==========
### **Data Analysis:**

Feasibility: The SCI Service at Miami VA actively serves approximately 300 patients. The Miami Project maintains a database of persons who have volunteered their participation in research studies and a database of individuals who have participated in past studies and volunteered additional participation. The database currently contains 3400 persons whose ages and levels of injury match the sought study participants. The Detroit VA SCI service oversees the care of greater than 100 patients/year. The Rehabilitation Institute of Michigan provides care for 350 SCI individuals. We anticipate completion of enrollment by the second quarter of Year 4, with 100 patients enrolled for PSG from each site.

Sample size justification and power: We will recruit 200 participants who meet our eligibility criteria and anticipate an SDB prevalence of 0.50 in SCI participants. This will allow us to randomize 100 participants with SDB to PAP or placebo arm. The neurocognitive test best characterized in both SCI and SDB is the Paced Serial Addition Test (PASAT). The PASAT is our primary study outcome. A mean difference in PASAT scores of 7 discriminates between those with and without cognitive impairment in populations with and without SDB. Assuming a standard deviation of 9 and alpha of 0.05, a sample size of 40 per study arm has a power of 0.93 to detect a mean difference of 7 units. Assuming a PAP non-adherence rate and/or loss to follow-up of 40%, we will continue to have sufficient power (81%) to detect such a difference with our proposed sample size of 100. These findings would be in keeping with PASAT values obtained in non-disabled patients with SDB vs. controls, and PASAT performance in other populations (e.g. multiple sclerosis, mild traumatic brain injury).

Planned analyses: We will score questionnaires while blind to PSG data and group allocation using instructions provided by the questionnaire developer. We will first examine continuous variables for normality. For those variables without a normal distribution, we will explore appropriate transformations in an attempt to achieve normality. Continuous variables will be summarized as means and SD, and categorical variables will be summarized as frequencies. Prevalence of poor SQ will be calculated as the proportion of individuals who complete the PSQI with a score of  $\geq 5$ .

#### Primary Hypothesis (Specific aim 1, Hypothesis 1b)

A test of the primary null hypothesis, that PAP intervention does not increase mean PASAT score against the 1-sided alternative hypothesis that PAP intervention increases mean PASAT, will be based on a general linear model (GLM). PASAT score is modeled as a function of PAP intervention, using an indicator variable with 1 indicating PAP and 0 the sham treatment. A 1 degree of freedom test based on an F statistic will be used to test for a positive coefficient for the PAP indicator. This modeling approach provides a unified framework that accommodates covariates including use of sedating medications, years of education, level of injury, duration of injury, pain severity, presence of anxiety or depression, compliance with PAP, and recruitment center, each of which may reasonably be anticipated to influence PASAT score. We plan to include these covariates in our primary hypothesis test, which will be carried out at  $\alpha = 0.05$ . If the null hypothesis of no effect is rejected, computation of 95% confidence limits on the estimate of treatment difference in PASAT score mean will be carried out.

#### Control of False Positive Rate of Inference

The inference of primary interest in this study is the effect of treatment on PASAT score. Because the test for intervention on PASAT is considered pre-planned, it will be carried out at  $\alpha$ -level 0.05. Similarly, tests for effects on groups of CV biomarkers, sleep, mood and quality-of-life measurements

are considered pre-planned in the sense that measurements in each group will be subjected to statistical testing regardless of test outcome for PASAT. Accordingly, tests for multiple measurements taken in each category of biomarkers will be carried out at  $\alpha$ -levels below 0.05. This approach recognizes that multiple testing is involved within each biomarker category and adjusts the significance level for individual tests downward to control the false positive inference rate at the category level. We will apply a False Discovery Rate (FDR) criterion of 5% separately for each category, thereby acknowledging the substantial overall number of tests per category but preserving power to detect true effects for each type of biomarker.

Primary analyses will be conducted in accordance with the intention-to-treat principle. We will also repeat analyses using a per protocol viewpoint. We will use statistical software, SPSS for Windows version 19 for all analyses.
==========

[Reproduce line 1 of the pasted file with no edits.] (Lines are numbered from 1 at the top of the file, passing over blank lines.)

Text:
### **Data Analysis:**